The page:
Exploring the interactions of wildlife and rural communities in Carara National Park, Costa Rica
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Park officials at Carara National Park, Costa Rica, face considerable challenges. They believe poaching has become a significant threat to the park’s biodiversity and that their enforcement measures, largely due to limited funds, are inadequate. Through family-level interviews in six communities surrounding Carara National Park, this study aims to understand the dynamics of poaching by identifying animals at risk of poaching and identifying communities to target future enforcement measures. Interviews inquired about interactions with wildlife, perceived populations of wildlife, sale of wildlife, opinions towards hunting, and observed hunting activities. Summary statistics, CART modeling and probit regressions are used to analyze the data. Results indicate hunting is not prevalent in terms of the number of families that hunt. However, these families can still have significant impacts on wildlife populations with poaching occurring for both subsistence and market-oriented reasons. Two potential community sets are identified as areas to target enforcement. Based on the number of reported families engaging in hunting, enforcement should be targeted in Bijagual and Tárcoles. However, exploring truthfulness through CART and probit regression analysis indicates enforcement should be targeted in El Sur and La Hacienda. Ultimately, future enforcement measures will be determined by Carara officials. Although potential target communities are identified and management practices such as ecotourism and community-based management are potentially viable avenues for reducing poaching, the park faces considerable challenges for enforcement due to its limited financial capabilities.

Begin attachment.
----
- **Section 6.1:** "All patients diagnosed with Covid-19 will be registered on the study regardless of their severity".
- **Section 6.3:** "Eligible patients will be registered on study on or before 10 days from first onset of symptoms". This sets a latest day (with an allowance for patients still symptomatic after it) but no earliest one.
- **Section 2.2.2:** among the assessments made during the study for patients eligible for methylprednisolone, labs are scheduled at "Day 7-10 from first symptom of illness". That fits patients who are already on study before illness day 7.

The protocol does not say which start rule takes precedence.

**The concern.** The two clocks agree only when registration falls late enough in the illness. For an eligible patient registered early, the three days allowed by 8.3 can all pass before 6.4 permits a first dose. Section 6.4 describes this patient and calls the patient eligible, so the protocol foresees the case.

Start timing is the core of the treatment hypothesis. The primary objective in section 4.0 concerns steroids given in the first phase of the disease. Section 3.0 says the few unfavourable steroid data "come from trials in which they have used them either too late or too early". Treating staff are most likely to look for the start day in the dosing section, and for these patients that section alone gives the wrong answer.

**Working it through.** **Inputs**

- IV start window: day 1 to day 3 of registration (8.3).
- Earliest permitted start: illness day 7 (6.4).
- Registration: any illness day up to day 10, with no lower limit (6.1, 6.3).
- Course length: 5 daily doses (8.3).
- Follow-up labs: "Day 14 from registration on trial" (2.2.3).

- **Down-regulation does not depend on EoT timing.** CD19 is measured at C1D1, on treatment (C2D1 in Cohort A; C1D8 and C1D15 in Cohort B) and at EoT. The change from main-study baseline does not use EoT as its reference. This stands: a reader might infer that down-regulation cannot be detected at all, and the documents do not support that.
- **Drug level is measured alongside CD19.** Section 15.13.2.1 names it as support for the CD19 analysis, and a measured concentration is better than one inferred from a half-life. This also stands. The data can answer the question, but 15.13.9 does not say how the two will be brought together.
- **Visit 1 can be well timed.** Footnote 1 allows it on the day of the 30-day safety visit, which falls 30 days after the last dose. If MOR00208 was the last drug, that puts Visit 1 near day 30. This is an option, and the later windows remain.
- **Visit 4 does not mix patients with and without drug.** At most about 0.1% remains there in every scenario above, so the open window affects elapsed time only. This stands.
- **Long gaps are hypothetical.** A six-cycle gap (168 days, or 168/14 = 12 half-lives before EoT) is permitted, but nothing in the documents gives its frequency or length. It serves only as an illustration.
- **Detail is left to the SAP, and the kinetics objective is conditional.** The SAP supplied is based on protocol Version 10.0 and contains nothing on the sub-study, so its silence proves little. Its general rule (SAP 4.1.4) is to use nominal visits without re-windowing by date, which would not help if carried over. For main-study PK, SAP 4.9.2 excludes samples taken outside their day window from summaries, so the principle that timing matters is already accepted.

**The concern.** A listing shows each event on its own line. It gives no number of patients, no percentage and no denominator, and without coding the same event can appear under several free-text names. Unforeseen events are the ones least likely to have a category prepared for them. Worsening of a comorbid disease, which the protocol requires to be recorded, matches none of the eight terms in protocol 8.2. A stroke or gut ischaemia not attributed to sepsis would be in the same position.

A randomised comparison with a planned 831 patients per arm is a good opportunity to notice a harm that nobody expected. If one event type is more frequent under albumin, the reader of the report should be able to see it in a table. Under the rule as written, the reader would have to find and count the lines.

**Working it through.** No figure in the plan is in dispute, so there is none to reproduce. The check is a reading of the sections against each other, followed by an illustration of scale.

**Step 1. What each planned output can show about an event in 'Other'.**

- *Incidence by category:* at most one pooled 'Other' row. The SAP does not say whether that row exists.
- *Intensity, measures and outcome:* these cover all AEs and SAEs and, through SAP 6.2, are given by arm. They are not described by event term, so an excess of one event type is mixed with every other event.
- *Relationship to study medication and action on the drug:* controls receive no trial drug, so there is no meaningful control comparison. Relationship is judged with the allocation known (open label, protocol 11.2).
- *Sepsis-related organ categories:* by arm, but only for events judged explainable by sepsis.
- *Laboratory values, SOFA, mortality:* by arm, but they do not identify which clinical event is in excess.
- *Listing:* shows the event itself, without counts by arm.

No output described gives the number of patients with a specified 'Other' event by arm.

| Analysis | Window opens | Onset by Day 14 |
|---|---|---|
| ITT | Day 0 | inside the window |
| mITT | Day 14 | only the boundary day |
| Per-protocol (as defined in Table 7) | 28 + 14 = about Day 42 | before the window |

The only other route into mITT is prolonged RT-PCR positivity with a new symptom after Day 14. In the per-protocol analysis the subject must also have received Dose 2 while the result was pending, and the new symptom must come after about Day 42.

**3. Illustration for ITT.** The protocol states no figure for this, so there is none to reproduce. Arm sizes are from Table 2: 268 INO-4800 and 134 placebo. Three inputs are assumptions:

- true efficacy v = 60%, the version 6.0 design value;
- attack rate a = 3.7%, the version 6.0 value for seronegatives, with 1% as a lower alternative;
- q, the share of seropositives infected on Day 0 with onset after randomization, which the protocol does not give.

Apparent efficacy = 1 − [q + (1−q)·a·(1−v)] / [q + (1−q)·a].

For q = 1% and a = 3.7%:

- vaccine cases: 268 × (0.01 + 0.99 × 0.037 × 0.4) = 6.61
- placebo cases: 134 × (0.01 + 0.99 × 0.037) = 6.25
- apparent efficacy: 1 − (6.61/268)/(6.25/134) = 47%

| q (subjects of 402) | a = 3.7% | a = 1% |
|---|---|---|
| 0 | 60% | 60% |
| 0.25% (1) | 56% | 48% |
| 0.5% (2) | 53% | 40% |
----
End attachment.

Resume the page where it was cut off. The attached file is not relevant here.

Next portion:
DepartmentNicholas School of the Environment and Earth Sciences
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